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R S V P / ORANGE COUNTY : Bold Strokes: Parkinson's Awareness : 'Canvas of Hope' draws supporters to view artwork as a fund-raiser for research and services.

June 13, 1995|KATHRYN BOLD

Some guests at the "Canvas of Hope" benefit for the Orange County Chapter of the American Parkinson Disease Assn. might not have recognized that the unassuming man in the Panama hat and the Hawaiian shirt was their host, Stanley Scher.

Scher, who has Parkinson's disease, and his wife, Renee, opened their grand Nellie Gail ranch home in Laguna Hills on Sunday to 500 association supporters for an afternoon of art appreciation and gourmet treats. The $30-per-person benefit was expected to net more than $25,000 for Parkinson's disease research and local patient services.

A Gathering of Friends

Party-goers entered the Schers' chateau through an elegant foyer and headed for the back yard, where they could walk around an exhibit of contemporary paintings and sculptures. Stanley Scher mingled among the guests, looking tan and relaxed.

"I have it easy. I'm still playing tennis and golf. With Parkinson's, fast movements are not affected," Scher said. "I have friends who can't walk, but if you turn on fast music, they can do the jitterbug."

His friends have helped him cope, he said.

"It's a neurological disease, and I cry so easily," he said, his eyes filling momentarily with tears.

Among the friends that Scher rounded up for the benefit was actor Cliff Robertson.

"I have a close friend stricken with Parkinson's disease--[former Rep.] Morris Udall of Arizona," Robertson said. "I've visited him in the hospital in Washington, D.C. He can't speak to me, but I know what he's saying through his eyes."

Robertson, who lives in La Jolla, where he was raised, just finished his 44th film, "The Sunset Boys," with Robert Mitchum.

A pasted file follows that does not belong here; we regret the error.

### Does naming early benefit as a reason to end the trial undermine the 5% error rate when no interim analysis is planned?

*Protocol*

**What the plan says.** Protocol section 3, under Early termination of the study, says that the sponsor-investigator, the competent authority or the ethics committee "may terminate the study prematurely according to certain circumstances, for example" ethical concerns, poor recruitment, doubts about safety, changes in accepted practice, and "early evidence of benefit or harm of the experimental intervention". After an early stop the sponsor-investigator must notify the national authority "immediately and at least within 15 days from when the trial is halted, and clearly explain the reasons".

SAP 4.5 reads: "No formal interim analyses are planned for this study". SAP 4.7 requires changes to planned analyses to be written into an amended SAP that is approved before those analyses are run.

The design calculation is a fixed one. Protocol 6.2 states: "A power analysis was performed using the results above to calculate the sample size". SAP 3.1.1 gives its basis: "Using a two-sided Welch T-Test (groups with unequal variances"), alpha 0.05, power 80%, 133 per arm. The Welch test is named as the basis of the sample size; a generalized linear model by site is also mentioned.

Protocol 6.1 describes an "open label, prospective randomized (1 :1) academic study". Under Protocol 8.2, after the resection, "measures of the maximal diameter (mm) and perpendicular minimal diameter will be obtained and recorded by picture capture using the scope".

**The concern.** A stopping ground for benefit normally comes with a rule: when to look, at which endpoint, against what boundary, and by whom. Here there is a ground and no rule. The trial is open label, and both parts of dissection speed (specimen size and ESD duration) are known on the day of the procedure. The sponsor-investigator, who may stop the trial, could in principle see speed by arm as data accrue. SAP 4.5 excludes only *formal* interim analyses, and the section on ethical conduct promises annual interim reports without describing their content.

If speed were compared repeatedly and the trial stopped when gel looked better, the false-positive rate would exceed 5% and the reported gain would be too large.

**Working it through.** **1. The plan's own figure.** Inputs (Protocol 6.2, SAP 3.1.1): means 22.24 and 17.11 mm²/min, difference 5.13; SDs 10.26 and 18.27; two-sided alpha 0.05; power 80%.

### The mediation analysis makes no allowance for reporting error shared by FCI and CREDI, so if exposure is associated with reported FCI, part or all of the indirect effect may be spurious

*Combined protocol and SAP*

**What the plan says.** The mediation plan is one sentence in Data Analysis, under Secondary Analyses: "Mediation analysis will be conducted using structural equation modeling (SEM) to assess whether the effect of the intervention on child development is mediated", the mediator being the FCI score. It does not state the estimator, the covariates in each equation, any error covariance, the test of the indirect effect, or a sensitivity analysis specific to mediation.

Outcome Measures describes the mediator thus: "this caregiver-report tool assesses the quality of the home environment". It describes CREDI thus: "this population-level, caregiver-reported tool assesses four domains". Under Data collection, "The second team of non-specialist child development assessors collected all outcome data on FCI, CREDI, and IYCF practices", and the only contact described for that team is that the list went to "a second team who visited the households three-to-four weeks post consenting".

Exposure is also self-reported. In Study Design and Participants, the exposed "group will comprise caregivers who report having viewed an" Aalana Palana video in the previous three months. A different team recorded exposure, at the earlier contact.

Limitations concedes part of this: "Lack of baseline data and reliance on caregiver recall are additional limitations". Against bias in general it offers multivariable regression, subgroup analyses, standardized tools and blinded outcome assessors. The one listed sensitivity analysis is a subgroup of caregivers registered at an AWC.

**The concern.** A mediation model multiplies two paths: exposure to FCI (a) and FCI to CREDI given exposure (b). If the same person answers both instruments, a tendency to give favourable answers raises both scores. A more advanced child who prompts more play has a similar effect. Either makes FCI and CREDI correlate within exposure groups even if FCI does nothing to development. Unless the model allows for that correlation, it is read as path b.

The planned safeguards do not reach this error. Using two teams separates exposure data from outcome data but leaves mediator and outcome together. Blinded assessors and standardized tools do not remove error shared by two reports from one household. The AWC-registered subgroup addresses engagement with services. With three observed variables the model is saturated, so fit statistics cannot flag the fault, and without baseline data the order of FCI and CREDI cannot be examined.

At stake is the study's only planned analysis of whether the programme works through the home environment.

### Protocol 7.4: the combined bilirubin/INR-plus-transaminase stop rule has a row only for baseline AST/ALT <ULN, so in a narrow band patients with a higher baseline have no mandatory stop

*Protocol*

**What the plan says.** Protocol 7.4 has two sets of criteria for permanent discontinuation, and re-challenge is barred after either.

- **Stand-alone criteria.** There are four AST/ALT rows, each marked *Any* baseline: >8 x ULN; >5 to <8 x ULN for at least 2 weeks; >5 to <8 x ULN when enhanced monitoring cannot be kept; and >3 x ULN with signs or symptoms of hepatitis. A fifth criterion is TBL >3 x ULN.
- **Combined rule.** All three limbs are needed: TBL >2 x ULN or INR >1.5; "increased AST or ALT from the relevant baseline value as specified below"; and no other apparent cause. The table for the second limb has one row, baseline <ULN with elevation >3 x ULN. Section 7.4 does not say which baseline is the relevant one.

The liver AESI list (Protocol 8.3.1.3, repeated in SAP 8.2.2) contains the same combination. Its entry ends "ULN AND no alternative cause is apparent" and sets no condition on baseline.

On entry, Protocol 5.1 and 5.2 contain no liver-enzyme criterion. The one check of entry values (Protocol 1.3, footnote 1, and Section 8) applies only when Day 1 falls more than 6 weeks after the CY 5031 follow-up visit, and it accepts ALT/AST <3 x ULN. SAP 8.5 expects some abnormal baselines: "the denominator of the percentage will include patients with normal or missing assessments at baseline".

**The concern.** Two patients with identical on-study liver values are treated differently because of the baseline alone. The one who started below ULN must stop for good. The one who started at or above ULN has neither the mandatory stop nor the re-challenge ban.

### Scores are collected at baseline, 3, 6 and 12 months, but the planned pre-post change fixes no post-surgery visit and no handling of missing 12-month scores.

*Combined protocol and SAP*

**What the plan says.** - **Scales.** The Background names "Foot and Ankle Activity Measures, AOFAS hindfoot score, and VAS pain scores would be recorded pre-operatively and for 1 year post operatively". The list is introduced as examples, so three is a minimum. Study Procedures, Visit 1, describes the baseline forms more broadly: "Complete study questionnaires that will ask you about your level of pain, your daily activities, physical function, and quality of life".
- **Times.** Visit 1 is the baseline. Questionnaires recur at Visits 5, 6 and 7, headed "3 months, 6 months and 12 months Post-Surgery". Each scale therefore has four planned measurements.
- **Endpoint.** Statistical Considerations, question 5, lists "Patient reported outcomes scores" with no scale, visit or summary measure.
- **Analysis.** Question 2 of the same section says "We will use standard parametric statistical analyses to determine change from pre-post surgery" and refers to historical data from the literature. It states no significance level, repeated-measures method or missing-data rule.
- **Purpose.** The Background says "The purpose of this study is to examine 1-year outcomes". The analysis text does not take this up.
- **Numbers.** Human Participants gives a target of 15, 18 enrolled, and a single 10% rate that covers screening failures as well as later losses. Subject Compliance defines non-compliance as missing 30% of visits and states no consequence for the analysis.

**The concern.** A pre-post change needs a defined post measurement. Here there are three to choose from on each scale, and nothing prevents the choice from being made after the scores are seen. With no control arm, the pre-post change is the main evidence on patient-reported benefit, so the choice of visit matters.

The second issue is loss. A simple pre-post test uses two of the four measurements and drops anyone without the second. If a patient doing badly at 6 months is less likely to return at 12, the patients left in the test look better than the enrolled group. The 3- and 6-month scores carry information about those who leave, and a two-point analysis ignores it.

Guests spent the afternoon buying art, shopping at jewelry and clothing boutiques and watching models show off clothes from Shebue, Mi Place and Chez Lui.

At tables set up on the Schers' tennis courts, supporters indulged in specialties prepared by Garden Bistro, Prego, Marbella Market, Farmers Market Fashion Island and Silver Spoon Catering. The offerings included mesquite grilled chicken breast, marinated shrimp with feta cheese, penne with Bolognese sauce and tiramisu.

Allies in the Parkinson's War

Masoud Karkehabadi, one of the benefit's special guests, could prove to be an important ally in the crusade against Parkinson's. At 14, the Mission Viejo resident has already graduated from UC Irvine and is headed to medical school next year to become a brain surgeon and researcher. He hopes to help find a cure for Parkinson's.

"When I was 4, I began reading [medical journals] and became fascinated with disorders of the brain," he said. "After I came across Parkinson's disease, I made a vow to help find a cure."

Parkinson's is a progressive neurological disorder that causes tremors in the body, followed by rigidity that can eventually immobilize patients.

"It's very sad. It takes away your life as you know it," Masoud said.

Many of the guests are in the early stages of the disease; all wore silver ribbons to help raise awareness of neurological disorders.

"There's a time bomb in here," said Abraham Lieberman, national clinical director of the National Parkinson Foundation in Miami. "The disease worsens. If you have Parkinson's, you won't be what you are 20 years from now."

How soon researchers can find a cure depends on the amount of money available for research, he said.

"If we had a billion dollars, we could probably find a cure in five years," Lieberman said.

Among the supporters were actor Troy Donahue; Paul Smedberg, director of the Washington, D.C., office of the APDA; Irving and Aggi Oschin, founding members of the local APDA chapter; Kimberly Kirkland Seidman, APDA West Coast regional director; Janet Chance, medical director of the local APDA chapter; Dean Jacques, medical director of the Neurosciences Institute at Good Samaritan Hospital in Los Angeles; Oleg Kopyov, principal investigator for the neurotransplantation program at the Neurosciences Institute; Art and Rosemary Knowlson; Cherie Grazier; Helen Monroe; Mignone Trenary; Ethel Stern; Sandra Charbogne, and Clyde and Carole King.

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